Some children, young people and adults are emotionally intense and labile – being easily triggered into high emotional states by events/thoughts and then taking a long time to ‘calm down’. They can be intensely frustrated, angry, depressed, or anxious, and may self-harm, or have suicidal thoughts or intentions. These people usually benefit from help in learning to regulate their emotions.
Dialectical Behaviour Therapy skills that are very helpful for emotion regulation include: identifying and labelling emotions, identifying obstacles to changing emotions, reducing vulnerability to emotion mind, increasing positive emotional events, increasing mindfulness to current emotions, taking opposite action, and applying distress tolerance techniques.
Trauma and developmental/attachment issues during childhood/adolescence are often behind emotional dysregulation, so trauma healing techniques and Schema Therapy can also be very helpful here. Strong emotional dysregulation often characterises anxiety and personality ‘disorders’, including borderline personality disorder, as well as post traumatic stress disorder and bipolar depression.
Accepting, finding meaning for, and tolerating distress, is often a first step towards becoming more conscious of it, and its effects. Distress tolerance skills are naturally connected with mindfulness skills - the ability to accept, in a non-evaluative and non-judgmental fashion, both oneself and the current situation. This does not mean that the stance is one of approval or resignation - the aim is to learn how to calmly recognise negative situations and their impact, rather than becoming overwhelmed or hiding from them. We can then make wise decisions about whether and how to take action, rather than falling into intense, desperate or destructive emotional reactions.
Distress tolerance behaviours are concerned with tolerating and surviving crises and with accepting life as it is in the moment. Crisis survival strategies you may be guided to use may be: distracting, self-soothing, improving the moment, and thinking of pros and cons (Dialectical Behaviour Therapy). Acceptance skills include radical acceptance, turning the mind toward acceptance, and willingness (working within one's present situation) versus wilfulness (trying to impose one's will regardless of actuality).
Many people find communication with others difficult for a variety of reasons. These difficulties can be assessed and worked through at different levels. Fundamental micro-skills such as the use of eye-contact, facial expressions, body language, and tone of voice can be understood and practised within and outside of the therapy/treatment sessions. General communication skills for opening conversations, listening to others, being empathic, responding appropriately, making friends, managing difficult conversations, negotiating, being assertive, and resolving conflict can also be practised and strengthened. Couples seeking marriage guidance or couple therapy often improve their relationships by learning how to communicate more openly and effectively with each other. Depression and complicated bereavement/grief conditions can be lessened with increased communication and social involvement.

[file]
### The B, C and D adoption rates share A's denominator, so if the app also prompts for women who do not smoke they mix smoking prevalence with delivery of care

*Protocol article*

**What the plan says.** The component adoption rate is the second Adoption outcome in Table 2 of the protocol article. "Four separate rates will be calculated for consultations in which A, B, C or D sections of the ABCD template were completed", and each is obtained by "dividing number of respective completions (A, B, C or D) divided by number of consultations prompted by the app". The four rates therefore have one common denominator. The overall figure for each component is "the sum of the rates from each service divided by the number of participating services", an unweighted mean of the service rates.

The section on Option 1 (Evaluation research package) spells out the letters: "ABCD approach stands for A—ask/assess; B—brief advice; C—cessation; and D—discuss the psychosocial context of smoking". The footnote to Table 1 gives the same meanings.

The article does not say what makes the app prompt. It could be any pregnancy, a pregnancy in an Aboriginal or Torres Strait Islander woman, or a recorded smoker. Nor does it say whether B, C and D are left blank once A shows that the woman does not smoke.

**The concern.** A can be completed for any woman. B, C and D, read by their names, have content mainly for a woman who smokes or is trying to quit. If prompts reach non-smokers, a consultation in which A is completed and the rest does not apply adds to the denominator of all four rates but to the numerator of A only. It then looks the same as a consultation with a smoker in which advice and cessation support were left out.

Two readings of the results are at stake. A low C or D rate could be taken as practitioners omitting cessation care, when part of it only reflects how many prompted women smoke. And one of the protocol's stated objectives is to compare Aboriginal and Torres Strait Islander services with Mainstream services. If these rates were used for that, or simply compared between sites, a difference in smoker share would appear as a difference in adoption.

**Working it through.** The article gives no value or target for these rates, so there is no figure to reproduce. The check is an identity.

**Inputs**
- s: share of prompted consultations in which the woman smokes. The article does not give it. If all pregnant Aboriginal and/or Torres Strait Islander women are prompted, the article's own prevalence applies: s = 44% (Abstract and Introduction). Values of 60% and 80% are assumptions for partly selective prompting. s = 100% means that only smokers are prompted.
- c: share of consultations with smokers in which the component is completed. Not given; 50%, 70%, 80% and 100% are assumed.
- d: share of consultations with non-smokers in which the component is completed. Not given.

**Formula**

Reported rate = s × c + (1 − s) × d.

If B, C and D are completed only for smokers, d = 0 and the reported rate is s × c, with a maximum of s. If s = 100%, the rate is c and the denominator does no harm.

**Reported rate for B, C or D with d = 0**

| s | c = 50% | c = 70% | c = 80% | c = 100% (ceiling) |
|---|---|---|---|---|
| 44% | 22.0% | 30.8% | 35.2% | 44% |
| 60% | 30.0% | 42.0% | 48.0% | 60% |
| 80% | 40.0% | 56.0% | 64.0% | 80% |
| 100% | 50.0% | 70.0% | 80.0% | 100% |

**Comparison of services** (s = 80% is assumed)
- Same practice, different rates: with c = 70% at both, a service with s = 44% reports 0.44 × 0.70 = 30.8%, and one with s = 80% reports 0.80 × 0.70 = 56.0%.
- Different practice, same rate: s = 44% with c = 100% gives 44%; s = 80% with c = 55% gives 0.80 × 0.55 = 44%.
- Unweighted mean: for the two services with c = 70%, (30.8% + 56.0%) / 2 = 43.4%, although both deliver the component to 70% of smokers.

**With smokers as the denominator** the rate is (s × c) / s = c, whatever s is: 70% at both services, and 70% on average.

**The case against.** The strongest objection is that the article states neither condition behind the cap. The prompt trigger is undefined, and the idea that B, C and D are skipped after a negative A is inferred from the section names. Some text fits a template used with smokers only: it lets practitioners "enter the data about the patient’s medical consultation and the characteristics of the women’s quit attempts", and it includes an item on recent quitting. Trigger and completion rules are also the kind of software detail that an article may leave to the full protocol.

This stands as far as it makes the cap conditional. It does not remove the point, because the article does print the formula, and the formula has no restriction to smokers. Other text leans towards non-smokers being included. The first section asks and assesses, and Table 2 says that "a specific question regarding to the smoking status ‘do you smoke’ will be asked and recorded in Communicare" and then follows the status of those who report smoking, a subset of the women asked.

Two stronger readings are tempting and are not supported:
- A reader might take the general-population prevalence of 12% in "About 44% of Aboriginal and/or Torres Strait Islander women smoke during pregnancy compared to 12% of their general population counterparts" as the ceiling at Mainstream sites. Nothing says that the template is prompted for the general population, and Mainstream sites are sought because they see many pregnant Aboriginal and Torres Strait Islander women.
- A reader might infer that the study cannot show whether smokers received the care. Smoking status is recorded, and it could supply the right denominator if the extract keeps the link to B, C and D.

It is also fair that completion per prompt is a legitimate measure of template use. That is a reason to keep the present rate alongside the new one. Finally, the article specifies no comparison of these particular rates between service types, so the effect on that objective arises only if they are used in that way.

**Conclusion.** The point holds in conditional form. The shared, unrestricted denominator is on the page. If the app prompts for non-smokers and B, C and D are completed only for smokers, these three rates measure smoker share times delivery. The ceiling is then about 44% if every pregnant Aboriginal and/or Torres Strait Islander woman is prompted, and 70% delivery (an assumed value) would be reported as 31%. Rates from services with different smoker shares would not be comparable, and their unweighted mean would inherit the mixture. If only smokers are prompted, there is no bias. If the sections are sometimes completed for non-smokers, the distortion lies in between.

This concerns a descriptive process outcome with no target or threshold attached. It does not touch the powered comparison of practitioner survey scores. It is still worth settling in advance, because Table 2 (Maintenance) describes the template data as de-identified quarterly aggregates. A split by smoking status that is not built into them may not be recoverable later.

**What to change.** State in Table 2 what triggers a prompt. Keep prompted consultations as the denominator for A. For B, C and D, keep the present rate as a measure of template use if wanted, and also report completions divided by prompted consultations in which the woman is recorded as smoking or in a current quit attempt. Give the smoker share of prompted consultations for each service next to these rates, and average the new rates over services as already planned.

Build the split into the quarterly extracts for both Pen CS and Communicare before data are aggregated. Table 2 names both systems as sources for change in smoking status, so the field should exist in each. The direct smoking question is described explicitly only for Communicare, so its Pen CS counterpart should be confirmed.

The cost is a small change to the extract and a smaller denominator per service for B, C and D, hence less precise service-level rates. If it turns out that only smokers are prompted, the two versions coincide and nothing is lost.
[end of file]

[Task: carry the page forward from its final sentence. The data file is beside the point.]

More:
Where there is anxiety (including social anxiety or social phobia), skills can be practised and strengthened while the causes are treated, eg. trauma or negative schemas, so that social situations become far easier to handle, and even become enjoyable. Cognitive Behaviour Therapy, Schema Therapy, mindfulness, relaxation and trauma therapy are also useful.
Useful Dialectical Behaviour Therapy skills for improving interpersonal effectiveness may include being self-respectful; practising self-statements that are encouraging and effective; practising asking and saying 'no' with intensities relevant to the situation; expressing feelings or opinions clearly; being assertive, and negotiating with others.
Eye Movement Desensitisation and Reprocessing (EMDR) is a form of psychotherapy that helps to resolve symptoms resulting from disturbing and unresolved life experiences and traumas. It is widely used to treat children, young people and adults after experiencing a traumatic event such as an assault or accident, or who suffer with post traumatic stress, post traumatic stress disorder, other anxiety disorders, depression, unresolved grief, attachment issues, addictions, core negative beliefs, relationship issues and other conditions.